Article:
We Don’t Choose Who’s In

The desire to be right is something everyone has. Sometimes this desire can turn into fundamentalism, which seeks to separate those who are right and those who are wrong. Fundamentalism can pop its head into any system, such as sports fans who separate the “true fans” from the “bandwagon fans.” Often, this is found in the political and religious realms, which can seek to separate conservatives and liberals, and is used to polarize people into one camp, while deeming the other as the enemy.

As I have found myself shifting from a religiously conservative, evangelical upbringing towards a more progressive form of Christianity, some details of my beliefs have changed, but my desire to figure out who is in and who is out has not. In the past I had thoughts such as, “you can’t be Christian and support homosexual marriage.” Now, I have recently had thoughts like, “you can’t follow Jesus and not support the LGBTQ+ community” as if my opinions precisely represent the will of God. As I reflect on this aspect of my personality, I am struck with the understanding that I do not actually get to choose who is in the kingdom of God and who is not.

A brief overview of Acts 10 and 11 would go like this: Peter had a vision where God told Peter that the unclean animals, which were a metaphor for Gentiles, are no longer unclean. Then some people showed up and escorted Peter to Cornelius’ house. While he was there the Holy Spirit came on the Gentiles and Peter baptized them. When the Christians in Judea found out, they were like “WTF Peter, what’s up with that?” and Peter was like “it’s not my fault, the Holy Spirit came on them.”

There is a lot to get out of this narrative, but it also sets up the storyline for the rest of the book. Later, Paul took up the position of protagonist, became an Apostle to the Gentiles and spent a lot of time defending Gentile inclusion into the kingdom of God, a theme also present in Paul’s letters.

From my current progressive perspective, I like to focus on how the kingdom of God moved towards inclusion in the first century and how that sets a trajectory for our current age. However, part of me, the one that wants to divide people into the “in” and “out” groups, likes to focus on the way many forms of Christianity today are not living up to my understanding of the original mission of Christianity.

Something that has hit me recently is the fact that there is a group I often overlook in Acts 10 and 11: the Christian leaders who were resistant to the inclusion of Gentiles (something ordained by God), but were nevertheless still Christian. Their beliefs were wrong and possibly harmful to those who were deemed “other,” but they were never the enemy. Peter and Paul worked with them and tried to bring them to terms with what it means to be Christian. Some people got onboard and others did not, but they were still always on the same team.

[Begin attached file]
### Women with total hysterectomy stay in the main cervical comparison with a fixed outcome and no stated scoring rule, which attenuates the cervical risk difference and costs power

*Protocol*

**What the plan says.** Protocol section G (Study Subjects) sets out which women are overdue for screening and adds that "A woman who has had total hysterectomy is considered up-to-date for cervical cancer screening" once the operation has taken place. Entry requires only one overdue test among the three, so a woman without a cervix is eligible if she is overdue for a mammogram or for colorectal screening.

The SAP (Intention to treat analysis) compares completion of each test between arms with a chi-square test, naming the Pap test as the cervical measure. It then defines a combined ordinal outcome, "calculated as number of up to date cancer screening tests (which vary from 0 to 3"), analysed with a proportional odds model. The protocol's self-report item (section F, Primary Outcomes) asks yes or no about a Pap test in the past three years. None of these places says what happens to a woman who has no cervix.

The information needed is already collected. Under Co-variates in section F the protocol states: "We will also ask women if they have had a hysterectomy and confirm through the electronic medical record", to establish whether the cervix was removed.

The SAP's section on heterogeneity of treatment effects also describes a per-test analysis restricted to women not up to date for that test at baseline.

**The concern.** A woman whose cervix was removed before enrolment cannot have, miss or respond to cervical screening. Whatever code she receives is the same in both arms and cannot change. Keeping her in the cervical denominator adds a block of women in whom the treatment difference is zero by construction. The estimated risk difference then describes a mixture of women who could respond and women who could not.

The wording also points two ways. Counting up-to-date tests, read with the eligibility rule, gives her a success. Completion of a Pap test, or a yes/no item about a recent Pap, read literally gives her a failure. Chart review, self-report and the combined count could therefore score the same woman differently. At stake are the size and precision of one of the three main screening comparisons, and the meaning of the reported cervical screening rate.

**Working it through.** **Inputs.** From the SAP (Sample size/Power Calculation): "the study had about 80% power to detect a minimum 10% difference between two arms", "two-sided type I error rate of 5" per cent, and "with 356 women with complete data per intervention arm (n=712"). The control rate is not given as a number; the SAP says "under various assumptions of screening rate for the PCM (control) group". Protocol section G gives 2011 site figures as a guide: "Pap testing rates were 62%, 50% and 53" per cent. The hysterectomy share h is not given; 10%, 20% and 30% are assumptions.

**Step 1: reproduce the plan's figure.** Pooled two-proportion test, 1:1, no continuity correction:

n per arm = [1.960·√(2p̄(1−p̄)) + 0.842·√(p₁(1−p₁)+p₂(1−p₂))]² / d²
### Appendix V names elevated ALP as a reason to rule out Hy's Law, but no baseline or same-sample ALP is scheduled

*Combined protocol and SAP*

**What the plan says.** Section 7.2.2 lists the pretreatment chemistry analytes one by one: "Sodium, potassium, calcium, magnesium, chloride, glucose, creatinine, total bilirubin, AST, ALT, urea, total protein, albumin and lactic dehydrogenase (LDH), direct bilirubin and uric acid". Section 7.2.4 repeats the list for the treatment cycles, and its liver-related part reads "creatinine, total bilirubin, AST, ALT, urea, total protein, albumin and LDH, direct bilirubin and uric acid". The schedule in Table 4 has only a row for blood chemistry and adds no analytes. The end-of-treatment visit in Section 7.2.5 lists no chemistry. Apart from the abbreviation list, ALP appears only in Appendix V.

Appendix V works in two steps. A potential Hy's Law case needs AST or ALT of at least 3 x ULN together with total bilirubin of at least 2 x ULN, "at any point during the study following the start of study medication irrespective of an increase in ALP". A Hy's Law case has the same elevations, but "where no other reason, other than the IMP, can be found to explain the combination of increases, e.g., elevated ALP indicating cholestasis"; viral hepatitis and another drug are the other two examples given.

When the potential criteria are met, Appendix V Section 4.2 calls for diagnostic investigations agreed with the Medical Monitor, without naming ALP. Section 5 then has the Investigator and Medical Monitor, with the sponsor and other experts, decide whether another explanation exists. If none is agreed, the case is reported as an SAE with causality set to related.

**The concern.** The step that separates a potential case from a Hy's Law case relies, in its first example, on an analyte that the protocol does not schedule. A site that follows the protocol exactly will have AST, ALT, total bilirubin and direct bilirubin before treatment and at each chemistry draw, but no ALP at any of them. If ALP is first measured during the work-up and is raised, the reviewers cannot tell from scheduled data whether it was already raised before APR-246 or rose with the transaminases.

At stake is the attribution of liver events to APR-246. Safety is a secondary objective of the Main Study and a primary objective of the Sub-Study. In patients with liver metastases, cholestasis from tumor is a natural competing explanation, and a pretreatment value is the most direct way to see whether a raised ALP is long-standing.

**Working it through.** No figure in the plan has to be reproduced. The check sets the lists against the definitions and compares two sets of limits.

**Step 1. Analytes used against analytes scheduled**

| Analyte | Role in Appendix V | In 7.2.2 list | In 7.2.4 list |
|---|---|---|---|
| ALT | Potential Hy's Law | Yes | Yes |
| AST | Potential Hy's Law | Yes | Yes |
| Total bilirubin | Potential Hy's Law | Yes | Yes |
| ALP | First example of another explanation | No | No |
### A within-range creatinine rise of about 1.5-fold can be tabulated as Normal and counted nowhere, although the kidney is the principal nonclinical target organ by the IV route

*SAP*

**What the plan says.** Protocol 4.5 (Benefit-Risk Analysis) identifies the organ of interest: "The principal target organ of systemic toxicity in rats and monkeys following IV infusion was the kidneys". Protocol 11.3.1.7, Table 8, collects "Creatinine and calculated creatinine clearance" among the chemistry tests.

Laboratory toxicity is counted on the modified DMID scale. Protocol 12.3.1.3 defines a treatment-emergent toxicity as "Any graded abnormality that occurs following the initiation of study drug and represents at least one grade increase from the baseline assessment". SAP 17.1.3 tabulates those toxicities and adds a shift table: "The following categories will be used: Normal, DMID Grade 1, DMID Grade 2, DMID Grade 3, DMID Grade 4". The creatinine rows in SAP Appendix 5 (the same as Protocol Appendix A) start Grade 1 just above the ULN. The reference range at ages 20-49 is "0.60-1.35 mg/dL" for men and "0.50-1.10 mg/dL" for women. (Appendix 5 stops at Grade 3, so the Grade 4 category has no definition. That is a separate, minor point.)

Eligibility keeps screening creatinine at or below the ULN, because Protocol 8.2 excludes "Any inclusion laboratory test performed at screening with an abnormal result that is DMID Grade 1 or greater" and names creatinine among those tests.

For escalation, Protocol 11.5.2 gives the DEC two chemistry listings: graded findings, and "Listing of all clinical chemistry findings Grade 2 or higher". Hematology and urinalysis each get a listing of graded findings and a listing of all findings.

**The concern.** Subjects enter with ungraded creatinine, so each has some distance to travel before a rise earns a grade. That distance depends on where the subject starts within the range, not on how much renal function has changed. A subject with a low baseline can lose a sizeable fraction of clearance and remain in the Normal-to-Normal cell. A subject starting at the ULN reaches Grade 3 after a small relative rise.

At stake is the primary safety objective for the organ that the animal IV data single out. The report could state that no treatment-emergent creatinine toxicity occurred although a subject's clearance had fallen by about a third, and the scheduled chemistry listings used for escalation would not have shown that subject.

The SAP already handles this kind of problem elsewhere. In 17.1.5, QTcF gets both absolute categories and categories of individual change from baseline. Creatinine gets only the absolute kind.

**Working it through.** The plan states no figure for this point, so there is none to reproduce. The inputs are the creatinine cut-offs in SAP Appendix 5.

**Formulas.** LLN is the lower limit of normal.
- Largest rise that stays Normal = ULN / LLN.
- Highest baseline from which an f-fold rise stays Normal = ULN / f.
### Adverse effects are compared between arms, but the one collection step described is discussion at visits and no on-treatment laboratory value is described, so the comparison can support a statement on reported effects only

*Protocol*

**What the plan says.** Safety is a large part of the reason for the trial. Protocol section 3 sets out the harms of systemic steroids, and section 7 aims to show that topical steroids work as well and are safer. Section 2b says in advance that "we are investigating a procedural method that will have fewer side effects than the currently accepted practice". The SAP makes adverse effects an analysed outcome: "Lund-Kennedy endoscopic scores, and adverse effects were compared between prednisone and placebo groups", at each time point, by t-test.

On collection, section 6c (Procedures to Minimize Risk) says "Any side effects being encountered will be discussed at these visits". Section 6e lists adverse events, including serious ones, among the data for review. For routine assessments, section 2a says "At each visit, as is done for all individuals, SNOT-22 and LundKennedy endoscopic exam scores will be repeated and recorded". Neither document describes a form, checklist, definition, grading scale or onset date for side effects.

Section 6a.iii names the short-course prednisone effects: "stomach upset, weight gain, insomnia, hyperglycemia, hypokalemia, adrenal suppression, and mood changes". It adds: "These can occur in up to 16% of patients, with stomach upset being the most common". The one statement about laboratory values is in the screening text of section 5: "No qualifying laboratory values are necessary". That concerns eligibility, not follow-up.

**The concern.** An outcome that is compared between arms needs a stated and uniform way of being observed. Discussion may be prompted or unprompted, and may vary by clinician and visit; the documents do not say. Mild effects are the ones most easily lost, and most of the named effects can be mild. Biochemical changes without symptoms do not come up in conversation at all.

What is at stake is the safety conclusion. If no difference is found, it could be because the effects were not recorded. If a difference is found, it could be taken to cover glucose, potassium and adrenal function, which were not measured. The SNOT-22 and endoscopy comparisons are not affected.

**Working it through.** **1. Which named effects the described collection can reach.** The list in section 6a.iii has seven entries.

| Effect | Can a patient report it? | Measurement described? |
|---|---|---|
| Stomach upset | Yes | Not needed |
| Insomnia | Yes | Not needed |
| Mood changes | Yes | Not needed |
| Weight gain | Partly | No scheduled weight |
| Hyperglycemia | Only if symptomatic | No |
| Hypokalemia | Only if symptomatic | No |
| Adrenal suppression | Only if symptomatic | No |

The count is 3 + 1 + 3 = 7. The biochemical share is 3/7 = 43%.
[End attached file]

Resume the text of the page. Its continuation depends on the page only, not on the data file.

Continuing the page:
This is something I need to work on myself. I am upset and damning of others who do not hold the same beliefs as me and it is often much easier to paint them as the enemy than to see them as a person who is on the same team. A lot of this has to do with my own pride and assurance that my opinions are right. Often, I justify my pride, because I think some beliefs are dangerous to people that I believe are marginalized. However, someone else might see my inclusion as having eternal consequences and feel my beliefs are dangerous in light of salvation. Both are forming their beliefs and action out of real concern for others.

Often, it is easier to write a person off as “other” than to work with them in a way where both become better. If I believe someone to be the enemy, then I have no obligation to work with them. However, this is contrary to the example given in the New Testament.

This does not mean we should let theology go unchallenged. The misuse of Christianity from both the conservative and liberal sides have brought an abundance of destruction in its long history. When we stop allowing others to voice their perspectives, we run the risk of solidifying our fundamentalism. Openness to other views is the only way we can we can keep our own beliefs in check and stop seeing others as the enemy.

And yet, I’m publishing this article the day before the election, which has a long history of division. This year is no different. There is real alarm on both sides that is derived from real concerns based off value systems. Often, we use reductionistic catchphrases like “Marxists” and “white supremacist” to broadly categorize people we disagree with into one large group of the “other.” Although these terms can be descriptive for some people or ideas, it removes the nuance that is present in every point of view.

As Christians, we are called to be unified. That does not mean that we are always in agreement with each other, or that some ideas should not be challenged and corrected. It will require both sides taking a step back from our pride and certainty to realize that God is the only one who gets to establish who is in the kingdom. Every time we think we have it figured out, we risk allowing our fundamentalism to replace God.

Photo by Gabriele Stravinskaite on Unsplash

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